Editor’s Note: A recent conversation on our Facebook fan page, about our Cockapoos and their Frito-scented paws, was followed by some deep research into doggy “B.O.” and sweating. That inspired us to write and post this article. We were surprised by some of the facts we uncovered. Enjoy!

We humans sweat when our bodies need to regulate temperature. We tend to show sweat under our arms or down our back, especially after exercise or during hot summer months. Human sweat glands are situated under the skin all around the body. The moisture created by secreted sweat evaporates and in doing so it cools, reducing our body temperature.

Dogs do not have sweaty underarms, as many of their sweat glands are actually around their foot pads. A dog which is over-heating will sometimes leave behind a trail of wet paw prints, as evidence of his sweating. Many dog owners have noted that the aroma of sweaty dog paws is not particularly unpleasant, and in fact most resembles that of a popular brand of corn chips!

Even though they do not sweat in the same way that humans do, dogs still need to regulate their body temperature. Primarily this is done by panting, and you will probably have seen your dog with his mouth open panting after exercise or on a hot day. This mechanism of panting and heaving breathing allows the lungs to be involved in the cooling process. The lining of your dog’s lungs is very moist, and as that moisture escapes and evaporates from his tongue, his body temperature comes down.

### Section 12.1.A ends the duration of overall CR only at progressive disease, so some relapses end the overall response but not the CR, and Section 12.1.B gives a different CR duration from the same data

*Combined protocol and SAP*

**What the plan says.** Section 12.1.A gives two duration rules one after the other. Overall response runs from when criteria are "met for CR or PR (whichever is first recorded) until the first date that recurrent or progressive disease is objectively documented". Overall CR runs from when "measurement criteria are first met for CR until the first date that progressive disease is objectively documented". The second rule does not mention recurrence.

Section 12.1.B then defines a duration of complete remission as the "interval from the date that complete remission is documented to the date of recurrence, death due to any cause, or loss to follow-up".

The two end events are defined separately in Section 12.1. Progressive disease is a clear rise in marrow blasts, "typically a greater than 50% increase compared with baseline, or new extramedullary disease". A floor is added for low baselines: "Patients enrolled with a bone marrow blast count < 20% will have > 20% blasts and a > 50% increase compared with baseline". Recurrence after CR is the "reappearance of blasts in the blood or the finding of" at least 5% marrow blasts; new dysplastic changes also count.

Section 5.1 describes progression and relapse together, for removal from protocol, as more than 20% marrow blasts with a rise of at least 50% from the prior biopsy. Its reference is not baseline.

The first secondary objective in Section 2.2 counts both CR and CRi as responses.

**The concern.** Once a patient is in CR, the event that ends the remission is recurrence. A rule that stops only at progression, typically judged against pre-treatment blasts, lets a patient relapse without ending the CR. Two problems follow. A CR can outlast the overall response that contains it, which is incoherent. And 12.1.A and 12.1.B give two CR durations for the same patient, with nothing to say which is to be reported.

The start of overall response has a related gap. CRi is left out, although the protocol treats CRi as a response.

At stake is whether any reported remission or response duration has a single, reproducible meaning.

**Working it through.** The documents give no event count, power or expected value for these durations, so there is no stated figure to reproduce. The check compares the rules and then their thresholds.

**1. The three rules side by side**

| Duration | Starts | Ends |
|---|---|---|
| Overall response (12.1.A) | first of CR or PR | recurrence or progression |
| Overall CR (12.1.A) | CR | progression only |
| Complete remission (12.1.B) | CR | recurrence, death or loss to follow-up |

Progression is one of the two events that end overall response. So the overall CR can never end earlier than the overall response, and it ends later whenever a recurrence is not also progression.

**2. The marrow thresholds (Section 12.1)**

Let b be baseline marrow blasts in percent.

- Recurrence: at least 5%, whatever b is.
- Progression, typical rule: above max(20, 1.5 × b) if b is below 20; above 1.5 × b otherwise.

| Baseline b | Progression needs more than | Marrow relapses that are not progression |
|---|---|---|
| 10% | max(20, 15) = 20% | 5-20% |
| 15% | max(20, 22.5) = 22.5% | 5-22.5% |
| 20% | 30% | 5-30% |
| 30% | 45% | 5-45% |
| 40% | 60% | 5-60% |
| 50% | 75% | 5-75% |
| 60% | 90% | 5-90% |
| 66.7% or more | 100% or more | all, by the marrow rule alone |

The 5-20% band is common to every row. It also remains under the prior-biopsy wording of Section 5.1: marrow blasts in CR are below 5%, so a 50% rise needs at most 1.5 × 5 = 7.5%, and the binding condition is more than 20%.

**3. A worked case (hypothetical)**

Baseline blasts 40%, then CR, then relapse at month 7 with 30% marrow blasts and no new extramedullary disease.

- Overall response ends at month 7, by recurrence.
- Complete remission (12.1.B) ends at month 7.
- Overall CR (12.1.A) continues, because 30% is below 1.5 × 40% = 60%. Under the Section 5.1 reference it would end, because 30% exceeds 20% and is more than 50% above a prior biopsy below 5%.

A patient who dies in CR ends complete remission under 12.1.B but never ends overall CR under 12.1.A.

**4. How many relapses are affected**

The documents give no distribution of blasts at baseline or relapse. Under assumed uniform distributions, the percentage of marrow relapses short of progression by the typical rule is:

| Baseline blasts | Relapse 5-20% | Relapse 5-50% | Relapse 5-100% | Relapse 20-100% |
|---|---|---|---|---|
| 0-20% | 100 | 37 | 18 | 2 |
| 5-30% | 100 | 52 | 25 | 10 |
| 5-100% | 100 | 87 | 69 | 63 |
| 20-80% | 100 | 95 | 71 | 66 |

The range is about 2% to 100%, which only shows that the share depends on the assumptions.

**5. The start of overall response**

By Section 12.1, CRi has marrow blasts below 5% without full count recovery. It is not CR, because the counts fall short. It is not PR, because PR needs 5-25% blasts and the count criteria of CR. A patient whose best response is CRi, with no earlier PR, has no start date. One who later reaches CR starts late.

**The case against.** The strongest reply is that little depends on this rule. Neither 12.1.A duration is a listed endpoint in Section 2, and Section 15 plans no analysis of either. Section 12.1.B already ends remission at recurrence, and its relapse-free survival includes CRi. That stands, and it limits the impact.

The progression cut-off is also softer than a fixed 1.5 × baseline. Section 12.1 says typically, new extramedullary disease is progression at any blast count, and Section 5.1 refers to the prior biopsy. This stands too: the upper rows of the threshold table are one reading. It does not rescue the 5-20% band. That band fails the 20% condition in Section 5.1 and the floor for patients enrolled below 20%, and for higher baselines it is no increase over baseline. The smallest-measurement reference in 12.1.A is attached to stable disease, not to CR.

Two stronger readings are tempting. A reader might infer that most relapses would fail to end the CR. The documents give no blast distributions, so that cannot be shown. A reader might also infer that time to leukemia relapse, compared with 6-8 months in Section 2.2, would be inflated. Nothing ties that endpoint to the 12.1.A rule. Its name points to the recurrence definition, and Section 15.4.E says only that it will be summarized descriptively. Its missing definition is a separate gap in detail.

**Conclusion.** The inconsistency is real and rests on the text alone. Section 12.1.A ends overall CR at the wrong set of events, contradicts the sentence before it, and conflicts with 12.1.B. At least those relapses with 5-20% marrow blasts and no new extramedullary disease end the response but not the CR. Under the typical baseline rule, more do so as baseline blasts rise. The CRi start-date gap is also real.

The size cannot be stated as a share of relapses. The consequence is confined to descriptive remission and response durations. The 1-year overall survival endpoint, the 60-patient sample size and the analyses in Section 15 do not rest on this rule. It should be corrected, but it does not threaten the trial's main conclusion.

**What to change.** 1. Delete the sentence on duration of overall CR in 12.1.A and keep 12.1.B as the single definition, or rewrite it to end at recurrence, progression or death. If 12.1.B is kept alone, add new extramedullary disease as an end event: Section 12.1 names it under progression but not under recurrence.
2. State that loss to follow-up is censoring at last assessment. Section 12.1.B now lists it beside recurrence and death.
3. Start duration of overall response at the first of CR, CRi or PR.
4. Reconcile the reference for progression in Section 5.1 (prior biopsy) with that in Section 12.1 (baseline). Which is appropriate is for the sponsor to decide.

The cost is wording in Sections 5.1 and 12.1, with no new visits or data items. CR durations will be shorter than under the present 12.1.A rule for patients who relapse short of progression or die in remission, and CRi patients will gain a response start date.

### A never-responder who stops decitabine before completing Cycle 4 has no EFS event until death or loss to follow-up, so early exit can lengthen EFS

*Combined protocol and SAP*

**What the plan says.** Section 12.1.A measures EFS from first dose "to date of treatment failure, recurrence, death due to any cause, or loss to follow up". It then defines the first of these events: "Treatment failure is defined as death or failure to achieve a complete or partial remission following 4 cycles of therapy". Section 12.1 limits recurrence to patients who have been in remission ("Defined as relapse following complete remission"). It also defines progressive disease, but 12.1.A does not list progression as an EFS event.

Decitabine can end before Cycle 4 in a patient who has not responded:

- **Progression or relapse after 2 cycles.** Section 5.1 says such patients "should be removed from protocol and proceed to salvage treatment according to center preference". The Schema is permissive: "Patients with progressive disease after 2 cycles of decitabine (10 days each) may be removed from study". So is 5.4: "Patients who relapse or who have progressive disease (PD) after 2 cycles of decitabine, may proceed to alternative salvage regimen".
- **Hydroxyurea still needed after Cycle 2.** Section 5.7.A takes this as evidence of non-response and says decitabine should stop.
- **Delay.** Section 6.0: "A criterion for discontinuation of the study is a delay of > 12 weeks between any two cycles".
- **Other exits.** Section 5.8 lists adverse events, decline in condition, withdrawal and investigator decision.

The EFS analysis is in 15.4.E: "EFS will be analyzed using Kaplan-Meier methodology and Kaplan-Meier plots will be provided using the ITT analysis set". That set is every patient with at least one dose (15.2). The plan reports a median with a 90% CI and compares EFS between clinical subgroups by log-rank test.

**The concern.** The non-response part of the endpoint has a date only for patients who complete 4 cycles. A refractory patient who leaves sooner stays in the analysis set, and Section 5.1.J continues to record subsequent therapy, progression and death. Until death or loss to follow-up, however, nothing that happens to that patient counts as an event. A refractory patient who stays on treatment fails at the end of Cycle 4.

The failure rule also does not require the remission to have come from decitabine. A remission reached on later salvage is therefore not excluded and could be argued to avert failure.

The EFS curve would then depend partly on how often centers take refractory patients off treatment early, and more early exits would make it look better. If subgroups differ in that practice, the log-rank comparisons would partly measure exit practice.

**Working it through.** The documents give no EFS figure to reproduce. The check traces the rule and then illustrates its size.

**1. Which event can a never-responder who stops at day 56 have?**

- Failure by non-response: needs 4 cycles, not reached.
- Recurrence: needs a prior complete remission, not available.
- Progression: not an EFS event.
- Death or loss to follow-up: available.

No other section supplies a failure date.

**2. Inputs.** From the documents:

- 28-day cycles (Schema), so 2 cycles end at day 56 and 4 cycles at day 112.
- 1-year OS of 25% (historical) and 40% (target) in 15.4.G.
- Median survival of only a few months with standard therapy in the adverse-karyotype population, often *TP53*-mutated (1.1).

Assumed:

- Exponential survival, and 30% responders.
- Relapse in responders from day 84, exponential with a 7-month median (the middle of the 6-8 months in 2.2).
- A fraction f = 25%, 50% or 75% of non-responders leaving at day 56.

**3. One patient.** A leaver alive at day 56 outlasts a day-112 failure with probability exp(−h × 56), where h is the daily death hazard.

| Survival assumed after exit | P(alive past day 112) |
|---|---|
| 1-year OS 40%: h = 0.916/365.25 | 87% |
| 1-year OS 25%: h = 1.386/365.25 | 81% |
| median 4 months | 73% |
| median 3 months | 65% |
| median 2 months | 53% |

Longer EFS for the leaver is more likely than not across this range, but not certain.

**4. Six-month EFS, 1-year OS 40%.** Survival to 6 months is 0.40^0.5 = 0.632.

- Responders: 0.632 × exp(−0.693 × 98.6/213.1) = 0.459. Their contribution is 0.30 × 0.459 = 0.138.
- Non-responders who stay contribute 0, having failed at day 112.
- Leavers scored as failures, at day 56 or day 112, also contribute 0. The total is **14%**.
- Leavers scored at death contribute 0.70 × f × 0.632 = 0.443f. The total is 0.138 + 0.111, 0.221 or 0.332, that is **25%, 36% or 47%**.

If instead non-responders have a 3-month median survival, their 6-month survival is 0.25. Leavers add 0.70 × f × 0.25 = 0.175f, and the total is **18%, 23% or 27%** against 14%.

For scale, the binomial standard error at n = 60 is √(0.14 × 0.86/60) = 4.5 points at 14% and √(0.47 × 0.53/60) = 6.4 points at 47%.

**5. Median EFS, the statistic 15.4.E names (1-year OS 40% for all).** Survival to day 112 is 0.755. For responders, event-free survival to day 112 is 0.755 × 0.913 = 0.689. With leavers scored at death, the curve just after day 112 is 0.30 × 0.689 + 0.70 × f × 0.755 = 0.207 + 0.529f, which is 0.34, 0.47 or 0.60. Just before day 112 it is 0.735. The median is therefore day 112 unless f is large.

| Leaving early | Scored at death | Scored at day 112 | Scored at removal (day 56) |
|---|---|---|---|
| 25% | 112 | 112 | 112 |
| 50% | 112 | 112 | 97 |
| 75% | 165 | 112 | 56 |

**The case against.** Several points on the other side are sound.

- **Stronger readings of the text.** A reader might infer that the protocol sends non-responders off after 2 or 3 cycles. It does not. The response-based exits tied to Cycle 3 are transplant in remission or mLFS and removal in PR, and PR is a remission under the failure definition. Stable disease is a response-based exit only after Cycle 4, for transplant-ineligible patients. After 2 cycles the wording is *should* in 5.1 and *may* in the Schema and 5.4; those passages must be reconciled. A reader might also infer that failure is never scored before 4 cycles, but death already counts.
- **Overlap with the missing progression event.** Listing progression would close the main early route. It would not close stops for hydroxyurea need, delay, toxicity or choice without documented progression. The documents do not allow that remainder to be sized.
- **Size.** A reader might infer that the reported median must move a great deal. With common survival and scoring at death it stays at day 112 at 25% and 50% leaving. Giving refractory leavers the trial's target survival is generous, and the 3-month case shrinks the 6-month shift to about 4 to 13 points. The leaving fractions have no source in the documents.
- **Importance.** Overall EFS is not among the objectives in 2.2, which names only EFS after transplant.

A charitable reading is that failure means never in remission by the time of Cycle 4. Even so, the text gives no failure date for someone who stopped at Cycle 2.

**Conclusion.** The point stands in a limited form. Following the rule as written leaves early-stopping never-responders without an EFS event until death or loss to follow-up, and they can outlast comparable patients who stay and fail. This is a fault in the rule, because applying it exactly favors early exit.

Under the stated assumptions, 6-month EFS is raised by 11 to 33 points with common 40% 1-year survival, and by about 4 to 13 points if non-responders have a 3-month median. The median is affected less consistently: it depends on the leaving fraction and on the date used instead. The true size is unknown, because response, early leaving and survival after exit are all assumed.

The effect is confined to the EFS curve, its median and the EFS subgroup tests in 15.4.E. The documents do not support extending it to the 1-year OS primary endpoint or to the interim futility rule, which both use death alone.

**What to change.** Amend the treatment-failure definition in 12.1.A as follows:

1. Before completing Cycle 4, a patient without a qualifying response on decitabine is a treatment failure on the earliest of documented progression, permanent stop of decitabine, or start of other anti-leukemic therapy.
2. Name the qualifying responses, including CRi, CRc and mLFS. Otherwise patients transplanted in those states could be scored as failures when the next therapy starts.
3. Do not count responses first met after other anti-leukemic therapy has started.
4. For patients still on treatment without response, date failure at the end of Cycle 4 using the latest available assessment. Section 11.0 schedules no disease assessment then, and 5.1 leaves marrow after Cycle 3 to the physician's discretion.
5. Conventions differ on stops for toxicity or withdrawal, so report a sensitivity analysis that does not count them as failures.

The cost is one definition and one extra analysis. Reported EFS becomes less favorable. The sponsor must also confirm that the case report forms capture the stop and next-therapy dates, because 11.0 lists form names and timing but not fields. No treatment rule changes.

Dogs also make use of their specially designed blood vessels, particularly those located in their ears and face. After exercise, these blood vessels expand and the blood flows nearer to the surface of the skin, and so the blood is cooled. This mechanism is not as effective for cooling when the air temperature outside is high.

Another factor which has a bearing on your dog’s body temperature is his fur coat. While it acts as a very effective insulator during the cold winter months, to a certain degree it can also serve as a barrier against the heat during the warmer summer months. Unfortunately, if your dog finds himself in a sustained warm environment, the barrier becomes less effective. Over a period of time, his core temperature will naturally increase, and then his fur coat will tend to retain the heat, preventing him from cooling down comfortably.

A sustained hot environment is potentially dangerous for your dog, particularly if he is very active. If your dog becomes too overheated he may develop hyperthermia, leading to heat stroke. The symptoms to be aware of include apparent confusion, sluggishness, hard panting and a bright red tongue and gums. If your dog’s condition goes unchecked he may collapse and slip in to a seizure or a coma. Always assess your dog’s condition carefully when you suspect something is amiss.

In order to counteract the possibility of your dog overheating, especially on a hot day, carry a water spray bottle such as those used for misting plants. Every so often mist your dog with water, and as the water on his skin evaporates it will help to cool him down.